9. Rinse: Once the final round of disinfecting is complete, rinse the area one last time to remove any remaining detergent or disinfecting solution. After rinsing, wet-vacuum the area.
  10. Dry: Next, dry the area thoroughly with rags to draw out any remaining moisture and then place fans near the area to completely dry it,
  11. Wrap up: After the area is clean, properly dispose of all rags and PPE contaminated by the spill. In addition, thoroughly clean all other equipment used during the spill cleanup.

Blood Spills on Furniture

Like bodily fluid spills on carpet, spills on furniture are difficult to clean as well. There are, however, certain steps you can take to make sure it is as clean and safe as possible. As is the case with blood spills on carpet, it is important to contain the spill as quickly as possible.

Cleaning blood off of furniture depends on what type of furniture is contaminated. Cloth furniture needs more treatment than wood or metal furniture. Depending on the type of cloth furniture and the degree of the spill, the best cleaning method is to remove the cloth covering, if possible, and launder it by itself on a warm wash cycle. If the cloth furniture does not have a removable cover, then it is best to treat the spot as you would ablood spill on carpet and disinfect, let sit, and repeat several times.

There are also professional services that can clean furniture much more effectively and thoroughly if the spill is severe enough. Blood spills on metal and wood furniture are not as laborious as those on cloth furniture, but it is important to point out that bloodborne pathogens are still a threat. Metal, wood and any other non-porous furniture should be cleaned just like a blood spill on a non-carpeted surface.

Blood Spills in Pools

For blood in the pool, there is no action required other than attending to the injured individual and making sure the blood does not contaminate anywhere else. A properly maintained pool contains enough chlorine to kill any bloodborne pathogens.

From the CDC: Germs found in blood (for example, Hepatitis B virus or HIV) are spread when infected blood or certain body fluids get into the body and bloodstream (for example, by sharing needles or by sexual contact). Chlorine kills germs found in blood and CDC is not aware of any instances in which a person has become infected with these germs after being exposed to a blood spill in a pool.

  • Does chlorine kill the germs in blood? Yes. These germs do not survive long when diluted into properly chlorinated pool water. 
  • Swimmers want something to be done after a blood spill. Should the pool be closed for a short period of time? There is no public health reason to recommend closing the pool after a blood spill. However, some pools choose to do so temporarily to satisfy patrons.

Blood Spills Outdoors

Blood spills outdoors present a unique set of challenges. Cleaning bodily fluid spills from dirt or grass is difficult, but since there is still a potential for exposure there a few measures to take. The easiest step is to re-locate whatever outdoor activity caused the exposure and to block off the affected area.

The area should still be disinfected as completely as possible with some form of disinfectant (like bleach) and then thoroughly rinsed with water. Take care to keep the exposed area contained. As with all blood cleanup procedures make sure to wear appropriate PPE and to dispose of it properly after cleanup

info provided by http://www.cultureofsafety.com/safety-tips/proper-blood-clean-up/

Understanding Hoarding

9/9/2016 (Permalink)

Understanding Hoarding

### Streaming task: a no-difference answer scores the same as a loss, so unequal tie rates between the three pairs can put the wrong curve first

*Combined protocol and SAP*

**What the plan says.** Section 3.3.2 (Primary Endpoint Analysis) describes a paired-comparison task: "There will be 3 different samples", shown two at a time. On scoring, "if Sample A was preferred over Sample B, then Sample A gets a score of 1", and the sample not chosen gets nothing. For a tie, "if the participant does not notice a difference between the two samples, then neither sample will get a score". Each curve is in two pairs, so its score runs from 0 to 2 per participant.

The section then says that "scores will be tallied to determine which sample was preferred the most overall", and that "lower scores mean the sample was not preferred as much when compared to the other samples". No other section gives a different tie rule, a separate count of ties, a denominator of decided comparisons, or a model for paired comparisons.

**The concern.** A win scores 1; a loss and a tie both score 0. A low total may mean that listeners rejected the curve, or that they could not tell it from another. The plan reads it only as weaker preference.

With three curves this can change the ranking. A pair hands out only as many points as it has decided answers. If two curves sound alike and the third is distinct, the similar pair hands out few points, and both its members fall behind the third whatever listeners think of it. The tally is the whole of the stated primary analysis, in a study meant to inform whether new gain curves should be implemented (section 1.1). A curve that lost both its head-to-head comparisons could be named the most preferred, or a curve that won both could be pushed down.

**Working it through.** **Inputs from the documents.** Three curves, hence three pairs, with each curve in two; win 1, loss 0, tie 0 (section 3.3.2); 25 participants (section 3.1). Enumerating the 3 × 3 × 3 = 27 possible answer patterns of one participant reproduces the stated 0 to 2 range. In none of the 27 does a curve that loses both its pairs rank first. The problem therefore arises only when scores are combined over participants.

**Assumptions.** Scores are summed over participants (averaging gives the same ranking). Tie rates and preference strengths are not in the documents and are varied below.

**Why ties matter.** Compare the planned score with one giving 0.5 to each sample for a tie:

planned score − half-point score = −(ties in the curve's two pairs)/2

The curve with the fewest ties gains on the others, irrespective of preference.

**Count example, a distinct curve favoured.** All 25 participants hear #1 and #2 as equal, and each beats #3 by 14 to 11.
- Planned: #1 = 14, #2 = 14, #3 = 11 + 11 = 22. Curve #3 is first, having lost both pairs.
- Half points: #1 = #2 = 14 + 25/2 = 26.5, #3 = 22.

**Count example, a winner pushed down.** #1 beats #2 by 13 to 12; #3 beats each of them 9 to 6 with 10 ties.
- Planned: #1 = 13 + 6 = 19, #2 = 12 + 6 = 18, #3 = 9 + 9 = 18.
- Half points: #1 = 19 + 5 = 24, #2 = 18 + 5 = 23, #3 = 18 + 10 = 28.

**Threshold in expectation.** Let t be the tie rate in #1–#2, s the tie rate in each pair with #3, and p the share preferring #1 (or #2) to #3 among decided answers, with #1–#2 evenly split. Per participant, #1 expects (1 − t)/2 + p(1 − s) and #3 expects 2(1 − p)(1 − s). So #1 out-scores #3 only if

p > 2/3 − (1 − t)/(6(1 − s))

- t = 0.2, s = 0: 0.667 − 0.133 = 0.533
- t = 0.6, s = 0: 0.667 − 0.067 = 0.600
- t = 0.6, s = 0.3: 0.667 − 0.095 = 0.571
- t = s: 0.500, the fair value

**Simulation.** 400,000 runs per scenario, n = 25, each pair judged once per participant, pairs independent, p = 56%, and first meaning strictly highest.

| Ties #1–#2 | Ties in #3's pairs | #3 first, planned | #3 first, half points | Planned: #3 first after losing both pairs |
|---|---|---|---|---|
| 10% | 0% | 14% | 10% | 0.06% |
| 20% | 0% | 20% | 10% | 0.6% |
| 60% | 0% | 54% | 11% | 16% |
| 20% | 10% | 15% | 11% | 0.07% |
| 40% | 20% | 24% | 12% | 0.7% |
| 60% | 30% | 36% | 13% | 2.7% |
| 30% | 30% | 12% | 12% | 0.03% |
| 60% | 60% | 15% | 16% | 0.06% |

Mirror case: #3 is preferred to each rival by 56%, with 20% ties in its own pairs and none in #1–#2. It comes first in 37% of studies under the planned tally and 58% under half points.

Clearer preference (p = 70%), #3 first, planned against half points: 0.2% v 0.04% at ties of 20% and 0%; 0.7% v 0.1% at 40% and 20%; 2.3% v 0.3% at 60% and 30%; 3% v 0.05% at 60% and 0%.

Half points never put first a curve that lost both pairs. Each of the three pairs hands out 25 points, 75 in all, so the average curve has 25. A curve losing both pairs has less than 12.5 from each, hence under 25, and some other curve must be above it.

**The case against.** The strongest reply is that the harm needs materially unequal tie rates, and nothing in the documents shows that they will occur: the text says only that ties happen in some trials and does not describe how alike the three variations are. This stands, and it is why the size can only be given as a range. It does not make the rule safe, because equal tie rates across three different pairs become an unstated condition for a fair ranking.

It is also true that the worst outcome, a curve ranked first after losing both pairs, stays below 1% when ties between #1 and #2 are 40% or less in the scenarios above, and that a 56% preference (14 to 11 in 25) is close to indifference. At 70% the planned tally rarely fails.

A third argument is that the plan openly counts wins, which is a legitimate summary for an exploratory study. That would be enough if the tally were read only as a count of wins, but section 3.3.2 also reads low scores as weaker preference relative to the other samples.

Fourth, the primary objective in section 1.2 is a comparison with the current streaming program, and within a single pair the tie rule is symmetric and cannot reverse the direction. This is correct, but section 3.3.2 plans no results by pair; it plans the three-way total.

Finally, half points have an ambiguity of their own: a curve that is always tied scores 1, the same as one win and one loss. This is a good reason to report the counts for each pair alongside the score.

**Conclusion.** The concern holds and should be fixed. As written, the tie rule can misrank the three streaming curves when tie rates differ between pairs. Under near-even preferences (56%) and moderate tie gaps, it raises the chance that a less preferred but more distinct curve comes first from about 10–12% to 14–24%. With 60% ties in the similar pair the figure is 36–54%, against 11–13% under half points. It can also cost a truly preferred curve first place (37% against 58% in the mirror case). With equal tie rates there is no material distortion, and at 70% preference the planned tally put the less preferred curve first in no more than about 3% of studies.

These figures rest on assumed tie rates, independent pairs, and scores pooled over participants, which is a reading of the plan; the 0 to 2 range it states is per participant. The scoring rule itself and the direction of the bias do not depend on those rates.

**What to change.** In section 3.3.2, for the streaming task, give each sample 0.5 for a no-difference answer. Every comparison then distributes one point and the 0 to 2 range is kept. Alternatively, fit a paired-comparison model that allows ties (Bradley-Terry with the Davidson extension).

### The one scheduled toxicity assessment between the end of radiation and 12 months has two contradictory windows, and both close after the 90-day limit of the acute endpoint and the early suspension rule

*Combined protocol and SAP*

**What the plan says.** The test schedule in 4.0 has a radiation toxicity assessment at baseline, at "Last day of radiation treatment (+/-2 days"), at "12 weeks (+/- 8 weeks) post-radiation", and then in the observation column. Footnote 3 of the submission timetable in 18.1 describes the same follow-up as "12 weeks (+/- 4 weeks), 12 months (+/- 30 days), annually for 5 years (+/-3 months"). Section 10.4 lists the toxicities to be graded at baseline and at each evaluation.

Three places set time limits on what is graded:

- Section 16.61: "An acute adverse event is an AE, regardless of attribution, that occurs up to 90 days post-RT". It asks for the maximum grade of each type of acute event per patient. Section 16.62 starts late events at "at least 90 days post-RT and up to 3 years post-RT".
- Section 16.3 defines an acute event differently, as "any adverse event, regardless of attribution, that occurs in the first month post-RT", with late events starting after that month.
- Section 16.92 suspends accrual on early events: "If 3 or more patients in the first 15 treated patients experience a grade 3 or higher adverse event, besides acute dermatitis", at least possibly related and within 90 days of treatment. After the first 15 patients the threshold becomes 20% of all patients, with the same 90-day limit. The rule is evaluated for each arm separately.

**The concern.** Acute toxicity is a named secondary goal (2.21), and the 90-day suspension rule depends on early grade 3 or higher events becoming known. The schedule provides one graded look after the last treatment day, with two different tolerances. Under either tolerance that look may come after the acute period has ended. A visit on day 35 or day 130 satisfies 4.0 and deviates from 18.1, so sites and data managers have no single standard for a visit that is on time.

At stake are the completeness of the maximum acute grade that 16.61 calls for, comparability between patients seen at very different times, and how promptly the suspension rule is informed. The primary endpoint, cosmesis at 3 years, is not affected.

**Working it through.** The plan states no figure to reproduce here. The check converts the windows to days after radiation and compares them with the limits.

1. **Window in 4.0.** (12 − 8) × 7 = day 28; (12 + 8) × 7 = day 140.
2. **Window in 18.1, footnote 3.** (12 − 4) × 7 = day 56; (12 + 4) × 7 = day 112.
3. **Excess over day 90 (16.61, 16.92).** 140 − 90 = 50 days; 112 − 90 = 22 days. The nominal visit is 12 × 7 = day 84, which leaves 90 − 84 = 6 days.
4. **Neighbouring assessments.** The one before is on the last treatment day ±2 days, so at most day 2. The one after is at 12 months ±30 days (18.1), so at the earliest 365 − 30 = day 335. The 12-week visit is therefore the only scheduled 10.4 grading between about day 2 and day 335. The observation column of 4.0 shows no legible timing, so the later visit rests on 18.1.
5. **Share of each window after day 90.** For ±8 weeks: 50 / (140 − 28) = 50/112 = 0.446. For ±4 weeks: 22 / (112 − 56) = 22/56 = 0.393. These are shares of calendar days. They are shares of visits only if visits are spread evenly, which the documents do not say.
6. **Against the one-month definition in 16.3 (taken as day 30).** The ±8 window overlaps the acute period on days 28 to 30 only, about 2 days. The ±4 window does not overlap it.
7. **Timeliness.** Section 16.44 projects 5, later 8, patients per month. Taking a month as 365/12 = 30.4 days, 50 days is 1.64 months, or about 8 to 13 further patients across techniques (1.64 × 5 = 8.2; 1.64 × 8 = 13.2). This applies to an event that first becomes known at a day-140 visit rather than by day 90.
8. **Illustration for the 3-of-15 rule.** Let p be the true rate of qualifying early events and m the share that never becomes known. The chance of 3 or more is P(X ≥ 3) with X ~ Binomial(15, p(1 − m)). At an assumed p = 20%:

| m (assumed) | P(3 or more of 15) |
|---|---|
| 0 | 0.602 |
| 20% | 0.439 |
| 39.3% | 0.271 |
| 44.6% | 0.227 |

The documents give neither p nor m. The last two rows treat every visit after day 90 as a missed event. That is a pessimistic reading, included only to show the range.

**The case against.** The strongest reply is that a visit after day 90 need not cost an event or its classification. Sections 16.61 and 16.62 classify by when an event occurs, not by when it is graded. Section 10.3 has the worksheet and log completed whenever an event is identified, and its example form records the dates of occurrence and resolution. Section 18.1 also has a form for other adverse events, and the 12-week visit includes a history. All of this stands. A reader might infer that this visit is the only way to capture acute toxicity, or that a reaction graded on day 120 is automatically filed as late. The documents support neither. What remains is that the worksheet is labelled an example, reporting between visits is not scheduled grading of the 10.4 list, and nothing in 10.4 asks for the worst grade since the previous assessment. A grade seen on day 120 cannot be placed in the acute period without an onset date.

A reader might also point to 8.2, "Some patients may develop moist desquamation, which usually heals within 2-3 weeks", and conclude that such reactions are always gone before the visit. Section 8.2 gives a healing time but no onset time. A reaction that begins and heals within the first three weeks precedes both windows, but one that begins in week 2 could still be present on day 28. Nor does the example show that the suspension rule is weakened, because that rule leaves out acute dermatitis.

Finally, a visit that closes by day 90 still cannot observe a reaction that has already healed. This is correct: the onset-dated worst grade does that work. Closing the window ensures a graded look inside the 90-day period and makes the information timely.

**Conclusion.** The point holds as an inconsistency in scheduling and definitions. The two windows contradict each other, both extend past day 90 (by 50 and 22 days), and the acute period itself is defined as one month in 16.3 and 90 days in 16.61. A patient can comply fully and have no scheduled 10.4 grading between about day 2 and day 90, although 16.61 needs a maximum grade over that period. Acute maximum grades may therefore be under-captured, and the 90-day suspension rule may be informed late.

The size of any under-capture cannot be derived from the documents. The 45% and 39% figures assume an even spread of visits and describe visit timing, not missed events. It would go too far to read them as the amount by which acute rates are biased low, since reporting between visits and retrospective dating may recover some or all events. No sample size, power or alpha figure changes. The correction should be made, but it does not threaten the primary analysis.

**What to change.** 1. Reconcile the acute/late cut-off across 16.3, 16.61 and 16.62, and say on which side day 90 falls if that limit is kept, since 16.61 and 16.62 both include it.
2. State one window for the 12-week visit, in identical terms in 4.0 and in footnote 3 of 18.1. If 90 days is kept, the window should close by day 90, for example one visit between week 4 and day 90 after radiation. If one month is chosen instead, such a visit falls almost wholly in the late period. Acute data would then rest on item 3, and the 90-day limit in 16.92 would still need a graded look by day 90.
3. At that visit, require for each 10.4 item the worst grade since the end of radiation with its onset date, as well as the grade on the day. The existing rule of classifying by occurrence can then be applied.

Hoarding is the persistent difficulty discarding or parting with possessions, regardless of their actual value. The behavior usually has deleterious effects—emotional, physical, social, financial, and even legal—for a hoarder and family members.

For those who hoard, the quantity of their collected items sets them apart from other people. Commonly hoarded items may be newspapers, magazines, paper and plastic bags, cardboard boxes, photographs, household supplies, food, and clothing.

Hoarding can be related to compulsive buying (such as never passing up a bargain), the compulsive acquisition of free items (such as collecting flyers), or the compulsive search for perfect or unique items (which may not appear to others as unique, such as an old container).

Symptoms and Behavior

Someone who hoards may exhibit the following:

  • Inability to throw away possessions
  • Severe anxiety when attempting to discard items
  • Great difficulty categorizing or organizing possessions
  • Indecision about what to keep or where to put things
  • Distress, such as feeling overwhelmed or embarrassed by possessions
  • Suspicion of other people touching items
  • Obsessive thoughts and actions: fear of running out of an item or of needing it in the future; checking the trash for accidentally discarded objects
  • Functional impairments, including loss of living space, social isolation, family or marital discord, financial difficulties, health hazards

Reasons for Hoarding

People hoard because they believe that an item will be useful or valuable in the future. Or they feel it has sentimental value, is unique and irreplaceable, or too big a bargain to throw away. They may also consider an item a reminder that will jog their memory, thinking that without it they won’t remember an important person or event. Or because they can’t decide where something belongs, it’s better just to keep it.

Hoarding is a disorder that may be present on its own or as a symptom of another disorder. Those most often associated with hoarding are obsessive-compulsive personality disorder (OCPD), obsessive-compulsive disorder (OCD), attention-deficit/hyperactivity disorder (ADHD), and depression.

Although less often, hoarding may be associated with an eating disorder, pica (eating non-food materials), Prader-Willi syndrome (a genetic disorder), psychosis, or dementia.

Diminished Quality of Life

A lack of functional living space is common among hoarders, who may also live in unhealthy or dangerous conditions. Hoarders often live with broken appliances and without heat or other necessary comforts. They cope with malfunctioning systems rather than allow a qualified person into their home to fix a problem.

Hoarding also causes anger, resentment, and depression among family members, and it can affect the social development of children. Unlivable conditions may lead to separation or divorce, eviction, and even loss of child custody. Hoarding may lead to serious financial problems, as well.

Hoarding vs. Collecting

Hoarding is not the same as collecting. In general, collectors have a sense of pride about their possessions and they experience joy in displaying and talking about them. They usually keep their collection organized, feel satisfaction when adding to it, and budget their time and money.

Those who hoard usually experience embarrassment about their possessions and feel uncomfortable when others see them. They have clutter, often at the expense of livable space, feel sad or ashamed after acquiring additional items, and they are often in debt.

Fugen Neziroglu, PhD, ABBP, ABPP, is Director of the Bio-Behavioral Institute, in Great Neck, New York